The lyrics are also wacky, to say the least, transporting the listener away to a Carroll-esqe land of vivid, illogical mental imagery. None of it makes a great deal of logical sense, but then it isn't meant to, and indeed, why should it? Gritty realism may have it's place, but so does wilful, fantastic, escapism, and this falls into the latter category. Now that I think about it, lyrically, Newsom reminds me of a female Syd Barret, though perhaps minus the excessive drug use.
One of the most comical moments for me was 'Inflammatory Writ', which sounds so odd and lyrically bizarre that it never fails to appeal to my sense of the absurd. "Even molluscs have weddings", "And unlawful laws have to stutter and freeze floodlit"... honestly, you couldn't dream these lyrics up!
Famously, 'This Side Of The Blue' was used in an advert, and contains more of Newsom's incredibly bizarre lyrics and a remarkably soft, touching vocal performance.
Other odes to oddity include 'Peach, Plum, Pear', in which Newsom's vocal is perhaps at it's highest and most distinctive. It just sounds plain odd, but charming in all it's oddness. It would fit perfectly into a dramatisation of a Lewis Carroll text, due to it's olde-world feel.
The piano-led 'Three Little Babes' also continues this nursery-rhyme/fairytale theme, and continues the remarkably fresh and timeless feel of the entire album. This album could sound unique in any age, of that I'm certain.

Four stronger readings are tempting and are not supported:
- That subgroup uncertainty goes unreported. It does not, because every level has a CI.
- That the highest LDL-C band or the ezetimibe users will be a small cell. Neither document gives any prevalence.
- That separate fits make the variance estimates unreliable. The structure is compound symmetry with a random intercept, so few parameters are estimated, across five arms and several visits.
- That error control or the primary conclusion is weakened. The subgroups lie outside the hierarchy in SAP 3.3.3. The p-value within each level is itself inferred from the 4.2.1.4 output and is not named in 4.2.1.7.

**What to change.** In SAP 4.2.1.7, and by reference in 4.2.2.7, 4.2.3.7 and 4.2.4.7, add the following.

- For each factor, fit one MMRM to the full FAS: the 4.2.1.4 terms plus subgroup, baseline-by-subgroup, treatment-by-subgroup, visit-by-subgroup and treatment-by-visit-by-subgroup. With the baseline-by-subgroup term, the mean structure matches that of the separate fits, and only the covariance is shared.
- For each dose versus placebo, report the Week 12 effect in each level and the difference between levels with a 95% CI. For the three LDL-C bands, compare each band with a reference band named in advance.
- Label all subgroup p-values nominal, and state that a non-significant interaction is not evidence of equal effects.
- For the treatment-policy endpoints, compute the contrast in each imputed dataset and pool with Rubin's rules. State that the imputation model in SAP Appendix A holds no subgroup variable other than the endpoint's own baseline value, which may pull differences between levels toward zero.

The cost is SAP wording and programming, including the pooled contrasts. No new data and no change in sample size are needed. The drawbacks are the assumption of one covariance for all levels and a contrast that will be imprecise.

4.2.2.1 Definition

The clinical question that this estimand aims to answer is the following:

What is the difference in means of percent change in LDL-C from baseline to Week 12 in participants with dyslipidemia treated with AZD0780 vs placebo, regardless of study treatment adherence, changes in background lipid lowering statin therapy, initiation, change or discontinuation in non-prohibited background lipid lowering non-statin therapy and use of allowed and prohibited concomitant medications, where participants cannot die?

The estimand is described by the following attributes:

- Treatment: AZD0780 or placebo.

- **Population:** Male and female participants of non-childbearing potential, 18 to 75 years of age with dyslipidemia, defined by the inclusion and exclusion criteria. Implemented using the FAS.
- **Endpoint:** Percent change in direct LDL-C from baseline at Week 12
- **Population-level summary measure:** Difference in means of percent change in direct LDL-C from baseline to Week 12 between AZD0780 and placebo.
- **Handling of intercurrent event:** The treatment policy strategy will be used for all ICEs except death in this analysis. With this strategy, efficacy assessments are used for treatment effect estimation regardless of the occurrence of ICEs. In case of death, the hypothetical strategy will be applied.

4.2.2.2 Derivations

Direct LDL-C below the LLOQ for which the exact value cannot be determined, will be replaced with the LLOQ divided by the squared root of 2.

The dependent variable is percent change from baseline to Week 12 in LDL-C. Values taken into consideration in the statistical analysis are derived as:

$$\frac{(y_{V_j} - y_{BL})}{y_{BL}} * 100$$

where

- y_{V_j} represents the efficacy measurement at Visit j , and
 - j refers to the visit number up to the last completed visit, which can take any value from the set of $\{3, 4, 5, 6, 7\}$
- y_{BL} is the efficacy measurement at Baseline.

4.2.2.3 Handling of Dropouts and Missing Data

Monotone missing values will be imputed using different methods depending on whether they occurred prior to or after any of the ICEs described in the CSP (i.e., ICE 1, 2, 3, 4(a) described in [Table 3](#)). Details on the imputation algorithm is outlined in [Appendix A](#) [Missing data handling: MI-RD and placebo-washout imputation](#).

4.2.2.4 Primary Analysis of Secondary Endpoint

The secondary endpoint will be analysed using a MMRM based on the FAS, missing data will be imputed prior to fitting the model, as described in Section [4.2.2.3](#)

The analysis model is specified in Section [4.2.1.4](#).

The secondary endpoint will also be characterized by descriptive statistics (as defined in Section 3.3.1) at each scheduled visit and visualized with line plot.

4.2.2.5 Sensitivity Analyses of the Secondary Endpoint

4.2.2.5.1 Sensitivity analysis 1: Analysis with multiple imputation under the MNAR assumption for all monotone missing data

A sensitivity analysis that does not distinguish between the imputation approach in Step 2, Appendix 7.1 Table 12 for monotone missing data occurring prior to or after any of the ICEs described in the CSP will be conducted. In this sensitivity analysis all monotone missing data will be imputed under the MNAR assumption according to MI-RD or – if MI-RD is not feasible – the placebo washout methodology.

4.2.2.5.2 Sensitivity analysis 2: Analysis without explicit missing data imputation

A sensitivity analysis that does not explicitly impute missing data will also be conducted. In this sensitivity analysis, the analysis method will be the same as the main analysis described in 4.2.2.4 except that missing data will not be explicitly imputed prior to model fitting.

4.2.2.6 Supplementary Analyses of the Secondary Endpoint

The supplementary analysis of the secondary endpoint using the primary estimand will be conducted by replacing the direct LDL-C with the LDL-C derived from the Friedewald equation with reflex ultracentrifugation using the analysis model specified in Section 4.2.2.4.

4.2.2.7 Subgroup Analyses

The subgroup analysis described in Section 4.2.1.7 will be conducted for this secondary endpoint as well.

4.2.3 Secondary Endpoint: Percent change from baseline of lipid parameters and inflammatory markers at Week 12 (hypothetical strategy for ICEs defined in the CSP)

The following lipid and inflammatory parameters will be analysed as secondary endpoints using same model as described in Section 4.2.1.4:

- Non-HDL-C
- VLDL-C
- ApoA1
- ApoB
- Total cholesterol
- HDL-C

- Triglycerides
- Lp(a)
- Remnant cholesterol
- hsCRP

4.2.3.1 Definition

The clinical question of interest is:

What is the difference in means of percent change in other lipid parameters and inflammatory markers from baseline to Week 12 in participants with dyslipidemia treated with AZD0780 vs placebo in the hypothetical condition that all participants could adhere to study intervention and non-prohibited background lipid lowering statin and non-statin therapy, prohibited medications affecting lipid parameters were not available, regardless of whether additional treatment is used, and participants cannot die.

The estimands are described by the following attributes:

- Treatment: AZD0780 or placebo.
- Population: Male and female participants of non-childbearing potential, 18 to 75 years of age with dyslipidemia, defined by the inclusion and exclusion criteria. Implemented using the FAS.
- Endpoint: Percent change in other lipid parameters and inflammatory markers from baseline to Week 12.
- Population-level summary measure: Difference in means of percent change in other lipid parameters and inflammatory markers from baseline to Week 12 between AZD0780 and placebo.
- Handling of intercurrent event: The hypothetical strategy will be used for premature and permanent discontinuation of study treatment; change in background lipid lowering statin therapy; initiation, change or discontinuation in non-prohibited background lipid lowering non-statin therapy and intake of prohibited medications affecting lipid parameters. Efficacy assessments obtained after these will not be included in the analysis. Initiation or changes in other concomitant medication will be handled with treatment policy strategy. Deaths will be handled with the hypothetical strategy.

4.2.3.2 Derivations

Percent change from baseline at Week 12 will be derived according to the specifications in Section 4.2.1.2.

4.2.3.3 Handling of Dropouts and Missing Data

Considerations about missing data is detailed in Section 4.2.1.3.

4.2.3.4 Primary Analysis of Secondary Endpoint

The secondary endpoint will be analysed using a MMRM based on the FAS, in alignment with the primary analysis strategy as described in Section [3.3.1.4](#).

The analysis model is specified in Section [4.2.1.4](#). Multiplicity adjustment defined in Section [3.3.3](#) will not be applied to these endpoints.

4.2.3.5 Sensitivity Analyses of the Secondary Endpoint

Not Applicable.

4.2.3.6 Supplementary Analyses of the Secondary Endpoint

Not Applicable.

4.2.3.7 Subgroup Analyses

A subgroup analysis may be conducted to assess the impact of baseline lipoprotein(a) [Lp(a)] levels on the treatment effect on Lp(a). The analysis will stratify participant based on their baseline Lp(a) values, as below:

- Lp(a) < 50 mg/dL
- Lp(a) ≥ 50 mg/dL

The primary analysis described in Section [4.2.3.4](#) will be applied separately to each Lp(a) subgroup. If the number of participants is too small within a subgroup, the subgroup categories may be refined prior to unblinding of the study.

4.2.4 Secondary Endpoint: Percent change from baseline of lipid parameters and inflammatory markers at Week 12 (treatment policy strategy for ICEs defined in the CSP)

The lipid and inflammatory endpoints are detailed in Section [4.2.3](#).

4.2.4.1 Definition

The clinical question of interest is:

Throughout almost the entire album, the harp is present, and no doubt the combination of that, Newsom's colourful vocal delivery and the rather off-the-wall lyrics will not be to anybody's taste. If, however, you are an open-minded, musically adventurous or just plain strange individual, then give this album a listen and let it's off-beat, ethereal atmosphere transport you out of grim reality and into another time and place.
on 12 August 2005
I was first introduced to Joanna Newson by a hapless dwarf who tried to preach to me the deep thought techniques that provoke eternal hapiness. I dismissed most of his views but when he forced me to listen to Newsom I was taken aback with joy. I truly believe she has the most beautiful voice in existance and plays the harp like pele played football. One thing I noticed is that half the time I don't understand what the hell her pretty lyrics are trying to portay, but when I do it is unstoppably witty and most importantly fun. Newson seems to sing about not much important but always about something joyful. I've heard endless criticism that her voice sounds like an angry cat being strangled although after a few listens you wonder why 'inspirational siner/songwriters' like norah jones, joss stone, etc don't sound like her. God knows what she means to call herself the milk-eyed mended but it's a timeless album and may she continue for many years. I truly belive that the sun doesn't orbit the earth but it follows Joanna Newsom.